If you are having trouble getting your baby to sleep through the night, you might want to consider a pacifier. When your baby is first born, that is what they do; they suck to eat amd to soothe themselves in their new environment. Some babies are even sucking their fingers in the womb. When they are born, they don't always know how to suck right away, but with persistence and practice, they will be sucking in no time.
My son was sent home from the hospital with a one piece pacifier. At first I was reluctant to use it, but when he wasn't giving me any rest, I realized the value of it. Even after I fed him, and I knew he was full, he still wanted to suck. I put the pacifier in his mouth, and immediately he settled down. I could see the soft spot on the top of his head going up and down with each suck. It was amazing to see.
Then one day while nursing and watching PBS on TV, I saw how important sucking is to a baby. Did you know that sucking can increase your baby's brain development? It helps all the neurons in the brain connect. These connections produce pathways and networks in the brain. These pathways and networks enable your baby to think, see, hear and learn.
There have also been studies which show that Pacifiers (or your baby's finger) can aid in the reduction of Acid Reflux. If your baby spits up or vomits after feeding, don't worry, that is normal, and doesn't always need medical attention. However if it is very frequent, and your baby is not gaining any weight, you probably should see your pediatrician. A new study shows that infants who suck on pacifiers have fewer and shorter episodes of reflux, because the pacifier increases the production of saliva. When the baby swallows, the saliva pushes the acid back into the stomach.
There are some pros and cons when it comes to pacifiers that you should be aware of.
1. They help soothe baby to sleep.
2. They help stop a gluttonous baby from over eating. (sometimes they just need to suck)
3. They help soothe a fussy baby.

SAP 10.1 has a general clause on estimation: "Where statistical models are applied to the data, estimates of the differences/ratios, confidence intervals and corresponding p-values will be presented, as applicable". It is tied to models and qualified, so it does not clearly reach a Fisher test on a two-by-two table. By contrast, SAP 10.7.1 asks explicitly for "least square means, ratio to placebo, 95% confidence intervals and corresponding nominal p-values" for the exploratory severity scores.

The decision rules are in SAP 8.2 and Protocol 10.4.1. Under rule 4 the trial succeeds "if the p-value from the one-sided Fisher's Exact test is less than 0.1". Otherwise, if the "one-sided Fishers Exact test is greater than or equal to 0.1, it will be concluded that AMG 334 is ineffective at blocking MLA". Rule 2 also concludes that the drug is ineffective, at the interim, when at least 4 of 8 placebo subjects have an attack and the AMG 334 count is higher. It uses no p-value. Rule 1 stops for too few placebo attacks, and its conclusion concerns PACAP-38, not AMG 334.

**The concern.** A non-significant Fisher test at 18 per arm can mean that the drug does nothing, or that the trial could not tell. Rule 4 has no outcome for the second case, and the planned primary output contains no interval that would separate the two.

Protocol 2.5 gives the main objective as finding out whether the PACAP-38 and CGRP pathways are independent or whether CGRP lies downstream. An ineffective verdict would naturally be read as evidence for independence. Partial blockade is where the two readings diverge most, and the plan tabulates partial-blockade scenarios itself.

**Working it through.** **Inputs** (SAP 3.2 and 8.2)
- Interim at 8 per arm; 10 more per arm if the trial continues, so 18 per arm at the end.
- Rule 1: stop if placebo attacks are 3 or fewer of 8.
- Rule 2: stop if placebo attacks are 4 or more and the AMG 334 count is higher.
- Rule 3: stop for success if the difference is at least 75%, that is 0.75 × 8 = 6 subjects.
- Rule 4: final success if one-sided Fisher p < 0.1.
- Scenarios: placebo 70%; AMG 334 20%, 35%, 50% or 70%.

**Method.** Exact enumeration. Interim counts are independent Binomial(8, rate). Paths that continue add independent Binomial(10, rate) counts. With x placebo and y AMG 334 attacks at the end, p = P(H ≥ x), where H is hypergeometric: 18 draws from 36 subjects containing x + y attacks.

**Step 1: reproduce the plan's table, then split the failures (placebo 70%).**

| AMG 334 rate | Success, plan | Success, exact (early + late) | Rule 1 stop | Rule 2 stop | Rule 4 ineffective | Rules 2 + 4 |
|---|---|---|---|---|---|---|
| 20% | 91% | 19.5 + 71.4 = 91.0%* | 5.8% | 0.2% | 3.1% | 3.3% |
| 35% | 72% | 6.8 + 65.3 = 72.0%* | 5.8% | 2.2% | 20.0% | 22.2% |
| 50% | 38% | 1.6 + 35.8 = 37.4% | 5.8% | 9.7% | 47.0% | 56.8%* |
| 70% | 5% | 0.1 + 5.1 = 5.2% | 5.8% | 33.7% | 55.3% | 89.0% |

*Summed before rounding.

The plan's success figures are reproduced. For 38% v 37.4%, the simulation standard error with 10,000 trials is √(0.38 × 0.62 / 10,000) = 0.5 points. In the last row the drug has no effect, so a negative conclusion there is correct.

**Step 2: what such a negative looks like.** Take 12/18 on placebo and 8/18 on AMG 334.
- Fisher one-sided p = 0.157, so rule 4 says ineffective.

4. They also become a form of security to baby.
5. There is research that says pacifiers may decrease the possibility of Sudden Infant Syndrome. (SIDS)
6. When baby is 2 years old, you can throw the pacifier away. (with their help of course)
1. They may become too attached to the pacifier. (below I explain how I got mine off the pacifier)
2. They could cause middle ear infections from fluid build up.
3. Some moms may have trouble breast feeding if a pacifier is used. (I didn't have any problems)
What ever you decide, at least consider using a pacifier. Your baby may not want to take it at first. If he figures out how to soothe himself, then you don't need one. But if you do use one, always make sure it is the one piece pacifier. Fluid builds up in the two piece pacifiers, and if not washed regularly, can be harmful to the baby. If you put a two piece pacifier in the dishwasher, water can get trapped inside the pacifier, and they will drink that dirty water when they use it.
I recommend the Soothie pacifier. We bought 10 of them. When we were down to the last 3 we told our son there were only 3 left. He understood that. At 2 years old, out dentist said it was time to stop, because it was changing his pallet. So one night, when we were down to 1, my husband snipped the tip of the pacifier. When my son grabbed it in the middle of the night, and realized it didn't work, he brought it to us. We told him to throw it away, and there were no more pacifiers. He understood that too. We let him sleep in our bed that night. The next morning he went to see it in the trash can, and realized he no longer had a pacifier. It was easier then we thought.
Robin loves to help new moms with their babies. For more information on how to help your baby sleep through the night, visit her website http://www.babysleeptonight.com. There is also a link to the Soothie pacifier, and great tips to get your baby to sleep through the night in a weekend.